1896-1989 Possibly the most important operatic composer of the early twentieth century
In 1921, in Paris, he studied with internationally famous music teacher Nadia Boulanger. It was at this time he met the avant-garde Erik Satie. He stayed on in Paris from 1925-1940 and wrote his early music which was influenced by the iconoclastic composer Satie and his disciples, and Igor Stravinsky, as well as the group of young composers known as Les Six.
Often whimsical or irreverent, Thomson also wrote deeply moving religious music, notably the Missa Pro Defunctis (Requiem Mass, 1960). His musical style was basically neoclassical (reinterpreting older forms in modern ways).
His musical score for the documentary film Louisiana Story in 1948 received the only Pulitzer Prize 1949 ever awarded for a film score.
In 1924, he got his start as a writer from the infamous editor H.L. Mencken who suggested he write an article on Jazz, the first serious treatment of the topic to appear in print. This increased his income enough to realize his dream of returning to Paris, which he did in 1925.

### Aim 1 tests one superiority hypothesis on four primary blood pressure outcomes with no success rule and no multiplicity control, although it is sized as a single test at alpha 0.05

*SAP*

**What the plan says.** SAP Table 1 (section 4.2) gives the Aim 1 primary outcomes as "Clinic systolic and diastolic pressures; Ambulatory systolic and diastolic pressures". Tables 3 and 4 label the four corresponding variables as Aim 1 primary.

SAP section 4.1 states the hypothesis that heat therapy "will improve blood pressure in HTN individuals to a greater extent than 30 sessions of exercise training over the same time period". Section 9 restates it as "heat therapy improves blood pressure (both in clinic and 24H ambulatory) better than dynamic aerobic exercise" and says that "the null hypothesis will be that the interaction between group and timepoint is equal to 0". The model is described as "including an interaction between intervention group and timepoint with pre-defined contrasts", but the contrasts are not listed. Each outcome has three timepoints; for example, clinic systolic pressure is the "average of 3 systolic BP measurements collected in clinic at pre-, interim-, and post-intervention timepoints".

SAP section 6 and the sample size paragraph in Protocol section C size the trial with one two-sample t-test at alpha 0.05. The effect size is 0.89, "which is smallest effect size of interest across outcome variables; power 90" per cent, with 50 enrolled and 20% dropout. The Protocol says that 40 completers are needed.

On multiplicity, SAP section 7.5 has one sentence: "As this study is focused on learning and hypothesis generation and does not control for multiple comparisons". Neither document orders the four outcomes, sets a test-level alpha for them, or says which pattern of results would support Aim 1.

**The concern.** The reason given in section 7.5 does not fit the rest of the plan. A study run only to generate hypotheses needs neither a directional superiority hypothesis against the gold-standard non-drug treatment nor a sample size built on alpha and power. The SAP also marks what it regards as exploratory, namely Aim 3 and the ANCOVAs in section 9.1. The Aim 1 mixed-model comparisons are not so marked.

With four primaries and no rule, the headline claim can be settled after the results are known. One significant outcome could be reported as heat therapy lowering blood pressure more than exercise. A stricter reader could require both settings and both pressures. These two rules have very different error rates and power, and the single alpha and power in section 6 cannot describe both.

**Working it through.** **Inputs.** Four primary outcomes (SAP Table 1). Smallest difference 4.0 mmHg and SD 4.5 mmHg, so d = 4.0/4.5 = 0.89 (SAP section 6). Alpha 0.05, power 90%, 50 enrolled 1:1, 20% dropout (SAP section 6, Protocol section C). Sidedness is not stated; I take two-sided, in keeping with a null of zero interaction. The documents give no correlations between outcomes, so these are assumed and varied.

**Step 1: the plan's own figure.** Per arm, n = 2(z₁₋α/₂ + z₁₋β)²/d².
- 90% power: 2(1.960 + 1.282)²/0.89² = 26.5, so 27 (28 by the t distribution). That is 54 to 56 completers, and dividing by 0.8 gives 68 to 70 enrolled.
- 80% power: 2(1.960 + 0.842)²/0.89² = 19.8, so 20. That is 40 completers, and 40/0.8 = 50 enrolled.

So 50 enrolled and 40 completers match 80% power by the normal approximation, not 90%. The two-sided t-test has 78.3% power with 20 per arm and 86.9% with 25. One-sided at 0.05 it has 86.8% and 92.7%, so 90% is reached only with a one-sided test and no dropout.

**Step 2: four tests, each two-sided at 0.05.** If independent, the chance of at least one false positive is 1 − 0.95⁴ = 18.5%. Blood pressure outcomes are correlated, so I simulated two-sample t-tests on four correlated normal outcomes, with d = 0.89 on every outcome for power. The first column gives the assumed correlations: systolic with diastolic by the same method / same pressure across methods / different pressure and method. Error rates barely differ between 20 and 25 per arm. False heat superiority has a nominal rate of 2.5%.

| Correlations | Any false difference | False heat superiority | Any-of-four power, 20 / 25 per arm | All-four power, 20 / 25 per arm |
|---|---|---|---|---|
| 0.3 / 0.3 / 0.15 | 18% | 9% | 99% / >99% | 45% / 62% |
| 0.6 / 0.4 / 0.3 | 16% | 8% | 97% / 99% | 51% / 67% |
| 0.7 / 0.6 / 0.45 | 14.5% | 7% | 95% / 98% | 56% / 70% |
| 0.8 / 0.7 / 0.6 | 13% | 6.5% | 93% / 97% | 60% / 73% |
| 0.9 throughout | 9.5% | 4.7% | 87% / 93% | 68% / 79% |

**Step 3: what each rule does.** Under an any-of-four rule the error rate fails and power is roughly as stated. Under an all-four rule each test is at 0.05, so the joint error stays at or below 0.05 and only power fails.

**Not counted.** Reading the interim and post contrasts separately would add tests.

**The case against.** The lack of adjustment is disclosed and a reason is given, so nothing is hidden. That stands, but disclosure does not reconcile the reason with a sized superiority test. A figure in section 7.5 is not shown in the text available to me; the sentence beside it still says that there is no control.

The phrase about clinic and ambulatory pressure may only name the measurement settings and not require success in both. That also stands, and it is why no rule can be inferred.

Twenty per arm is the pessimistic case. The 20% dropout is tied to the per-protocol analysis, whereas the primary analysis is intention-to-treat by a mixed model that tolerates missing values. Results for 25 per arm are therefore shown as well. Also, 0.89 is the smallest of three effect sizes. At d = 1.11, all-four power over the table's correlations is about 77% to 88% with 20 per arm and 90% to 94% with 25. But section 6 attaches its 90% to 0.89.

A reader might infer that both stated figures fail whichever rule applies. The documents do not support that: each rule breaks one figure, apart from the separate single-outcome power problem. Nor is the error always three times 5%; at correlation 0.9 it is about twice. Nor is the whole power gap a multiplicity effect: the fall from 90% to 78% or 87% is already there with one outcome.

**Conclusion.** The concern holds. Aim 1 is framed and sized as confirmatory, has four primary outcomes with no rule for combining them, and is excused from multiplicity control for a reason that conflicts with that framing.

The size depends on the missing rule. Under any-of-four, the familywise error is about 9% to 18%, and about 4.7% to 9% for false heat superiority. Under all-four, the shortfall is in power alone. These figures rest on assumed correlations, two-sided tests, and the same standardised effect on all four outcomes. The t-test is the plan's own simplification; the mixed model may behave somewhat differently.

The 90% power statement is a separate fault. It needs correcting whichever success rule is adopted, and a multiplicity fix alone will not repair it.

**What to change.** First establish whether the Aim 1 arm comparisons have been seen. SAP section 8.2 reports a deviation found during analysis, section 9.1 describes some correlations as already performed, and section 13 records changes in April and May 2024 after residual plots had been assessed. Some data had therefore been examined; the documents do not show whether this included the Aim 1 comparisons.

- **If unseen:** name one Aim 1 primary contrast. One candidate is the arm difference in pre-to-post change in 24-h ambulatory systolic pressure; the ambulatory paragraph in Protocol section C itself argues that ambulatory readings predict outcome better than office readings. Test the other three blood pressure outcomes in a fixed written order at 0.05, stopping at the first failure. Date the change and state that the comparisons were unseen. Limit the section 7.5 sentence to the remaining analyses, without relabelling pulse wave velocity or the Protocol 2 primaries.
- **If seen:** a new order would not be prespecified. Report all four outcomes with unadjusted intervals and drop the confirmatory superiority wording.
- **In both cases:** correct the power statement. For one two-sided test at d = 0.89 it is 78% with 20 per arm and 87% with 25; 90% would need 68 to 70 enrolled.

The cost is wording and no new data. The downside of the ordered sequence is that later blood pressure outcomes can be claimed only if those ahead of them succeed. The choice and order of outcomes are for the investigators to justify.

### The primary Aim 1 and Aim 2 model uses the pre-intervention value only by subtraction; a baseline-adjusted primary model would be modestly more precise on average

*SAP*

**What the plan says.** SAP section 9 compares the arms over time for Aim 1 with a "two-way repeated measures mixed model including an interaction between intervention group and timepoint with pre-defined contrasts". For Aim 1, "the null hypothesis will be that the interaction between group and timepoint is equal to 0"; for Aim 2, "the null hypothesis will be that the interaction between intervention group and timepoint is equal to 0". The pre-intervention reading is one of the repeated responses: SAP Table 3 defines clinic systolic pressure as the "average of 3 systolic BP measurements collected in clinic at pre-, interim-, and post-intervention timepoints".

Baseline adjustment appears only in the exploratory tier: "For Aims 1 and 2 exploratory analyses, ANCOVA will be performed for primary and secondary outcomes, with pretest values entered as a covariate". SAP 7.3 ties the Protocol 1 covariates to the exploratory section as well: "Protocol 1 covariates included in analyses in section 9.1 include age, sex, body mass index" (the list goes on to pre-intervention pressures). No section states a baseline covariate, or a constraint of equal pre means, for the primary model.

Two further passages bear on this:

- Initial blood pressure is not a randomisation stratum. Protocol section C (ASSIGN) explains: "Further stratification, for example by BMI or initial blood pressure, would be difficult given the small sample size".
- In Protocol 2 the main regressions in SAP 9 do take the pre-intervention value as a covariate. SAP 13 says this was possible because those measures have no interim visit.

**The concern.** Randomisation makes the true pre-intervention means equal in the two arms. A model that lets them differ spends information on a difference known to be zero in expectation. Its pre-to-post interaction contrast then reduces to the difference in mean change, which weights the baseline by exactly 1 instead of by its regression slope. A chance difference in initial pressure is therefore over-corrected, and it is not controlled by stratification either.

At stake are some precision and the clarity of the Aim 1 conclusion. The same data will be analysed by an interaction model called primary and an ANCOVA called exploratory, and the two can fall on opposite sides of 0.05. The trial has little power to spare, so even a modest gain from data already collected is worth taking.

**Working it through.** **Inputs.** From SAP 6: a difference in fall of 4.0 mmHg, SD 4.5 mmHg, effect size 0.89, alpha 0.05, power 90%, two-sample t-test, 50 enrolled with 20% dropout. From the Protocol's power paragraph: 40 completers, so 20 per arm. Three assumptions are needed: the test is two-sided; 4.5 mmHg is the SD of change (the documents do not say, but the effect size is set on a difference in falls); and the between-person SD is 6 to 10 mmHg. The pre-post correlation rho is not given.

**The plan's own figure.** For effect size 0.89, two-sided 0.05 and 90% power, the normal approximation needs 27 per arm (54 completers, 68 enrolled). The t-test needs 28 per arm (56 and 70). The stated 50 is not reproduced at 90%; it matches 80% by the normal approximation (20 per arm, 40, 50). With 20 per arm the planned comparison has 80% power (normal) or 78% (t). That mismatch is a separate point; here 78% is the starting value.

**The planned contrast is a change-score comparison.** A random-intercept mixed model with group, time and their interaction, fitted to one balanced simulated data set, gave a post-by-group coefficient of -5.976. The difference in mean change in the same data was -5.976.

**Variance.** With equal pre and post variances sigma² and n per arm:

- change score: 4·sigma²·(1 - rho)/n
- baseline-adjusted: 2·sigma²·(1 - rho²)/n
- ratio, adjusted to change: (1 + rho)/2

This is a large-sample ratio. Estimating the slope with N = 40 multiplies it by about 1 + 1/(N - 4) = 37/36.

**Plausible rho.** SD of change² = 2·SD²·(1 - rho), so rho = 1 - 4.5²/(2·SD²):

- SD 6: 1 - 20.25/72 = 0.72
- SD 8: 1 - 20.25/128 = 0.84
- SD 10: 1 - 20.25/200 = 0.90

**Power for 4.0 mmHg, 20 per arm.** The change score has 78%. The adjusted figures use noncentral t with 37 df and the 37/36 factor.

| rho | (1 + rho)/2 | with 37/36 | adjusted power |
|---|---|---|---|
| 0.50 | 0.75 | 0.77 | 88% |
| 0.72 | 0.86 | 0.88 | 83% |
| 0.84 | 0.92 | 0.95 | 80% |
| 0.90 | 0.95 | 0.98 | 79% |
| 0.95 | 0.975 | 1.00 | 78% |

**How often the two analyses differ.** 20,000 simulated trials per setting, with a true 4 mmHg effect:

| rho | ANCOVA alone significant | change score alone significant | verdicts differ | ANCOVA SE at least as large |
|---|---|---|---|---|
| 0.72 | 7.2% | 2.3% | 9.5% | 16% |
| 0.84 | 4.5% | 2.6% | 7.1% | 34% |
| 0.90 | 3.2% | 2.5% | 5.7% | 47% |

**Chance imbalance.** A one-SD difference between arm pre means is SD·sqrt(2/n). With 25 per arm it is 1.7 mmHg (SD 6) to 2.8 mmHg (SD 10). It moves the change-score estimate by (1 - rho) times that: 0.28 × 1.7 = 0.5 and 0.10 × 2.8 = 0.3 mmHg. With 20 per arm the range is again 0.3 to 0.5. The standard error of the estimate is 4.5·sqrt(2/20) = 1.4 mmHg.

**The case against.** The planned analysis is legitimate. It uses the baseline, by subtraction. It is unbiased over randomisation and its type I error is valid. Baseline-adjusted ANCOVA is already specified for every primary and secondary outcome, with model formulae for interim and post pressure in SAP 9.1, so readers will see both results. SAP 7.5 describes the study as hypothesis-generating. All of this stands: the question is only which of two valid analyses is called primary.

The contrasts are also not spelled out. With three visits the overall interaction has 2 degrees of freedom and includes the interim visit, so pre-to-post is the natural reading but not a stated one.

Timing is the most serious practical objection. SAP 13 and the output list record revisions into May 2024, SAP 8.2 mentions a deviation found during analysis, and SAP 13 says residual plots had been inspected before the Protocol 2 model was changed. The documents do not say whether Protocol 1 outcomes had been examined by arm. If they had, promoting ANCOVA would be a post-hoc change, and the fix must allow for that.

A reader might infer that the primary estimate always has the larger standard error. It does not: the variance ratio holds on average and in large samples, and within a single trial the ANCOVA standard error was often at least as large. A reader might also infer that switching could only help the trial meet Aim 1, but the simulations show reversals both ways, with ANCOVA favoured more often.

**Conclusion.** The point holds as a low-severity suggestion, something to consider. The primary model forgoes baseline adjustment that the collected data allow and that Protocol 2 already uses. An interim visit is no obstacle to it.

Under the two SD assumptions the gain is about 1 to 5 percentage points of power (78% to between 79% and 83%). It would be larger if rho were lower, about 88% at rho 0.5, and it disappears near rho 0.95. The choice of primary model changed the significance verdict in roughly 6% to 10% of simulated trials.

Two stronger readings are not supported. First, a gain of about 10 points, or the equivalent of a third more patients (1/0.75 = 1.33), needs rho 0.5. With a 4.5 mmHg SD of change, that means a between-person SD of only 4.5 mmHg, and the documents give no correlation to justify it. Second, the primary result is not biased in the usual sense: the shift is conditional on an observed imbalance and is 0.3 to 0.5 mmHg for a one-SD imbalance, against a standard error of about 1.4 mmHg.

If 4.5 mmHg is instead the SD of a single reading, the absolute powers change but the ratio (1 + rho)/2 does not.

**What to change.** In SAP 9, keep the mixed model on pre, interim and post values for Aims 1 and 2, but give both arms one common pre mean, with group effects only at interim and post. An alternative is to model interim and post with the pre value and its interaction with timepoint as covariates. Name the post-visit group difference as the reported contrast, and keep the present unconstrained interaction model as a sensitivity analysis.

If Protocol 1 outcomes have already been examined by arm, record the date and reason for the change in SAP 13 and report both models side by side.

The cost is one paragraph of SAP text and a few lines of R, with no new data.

Upon his arrival in Paris, a city in the midst of vibrant renaissance. Many experiments were taking place, political, social, artistic, literary and sexual. He struck up a friendship with fellow American composer George Antheil who was also in Paris at the time. It was Antheil who introduced Thompson to James Joyce. It was also Antheil who caused Virgil to be introduced to the Stein salon. Gertrude invited Antheil who insisted Thompson com along for moral support. His friendship with Stein is legendary, they hit it off perfectly and went on to collaborate quite a bit. He also became friends with Alice B. Toklas and remained friends with her long after Gertrude was dead. His masterpiece is considered to be his opera Four Saints in Three Acts 1934, a libretto based on a text by his friend Gertrude Stein). It was also during this period that he met and began a lifelong relationship with painter Maurice Grosser.
From 1940 to 1954 he was principal music critic for the New York Herald Tribune.
Among his more important works:
Books he wrote include:
He preceded Aaron Copland in the use of many references to other music in his own composition; ragtime, waltzes, tangos, two-steps, fiddle tunes, and hymns get pasted into the texture.
People who were friends of Thompson include:
Last Updated 05.28.03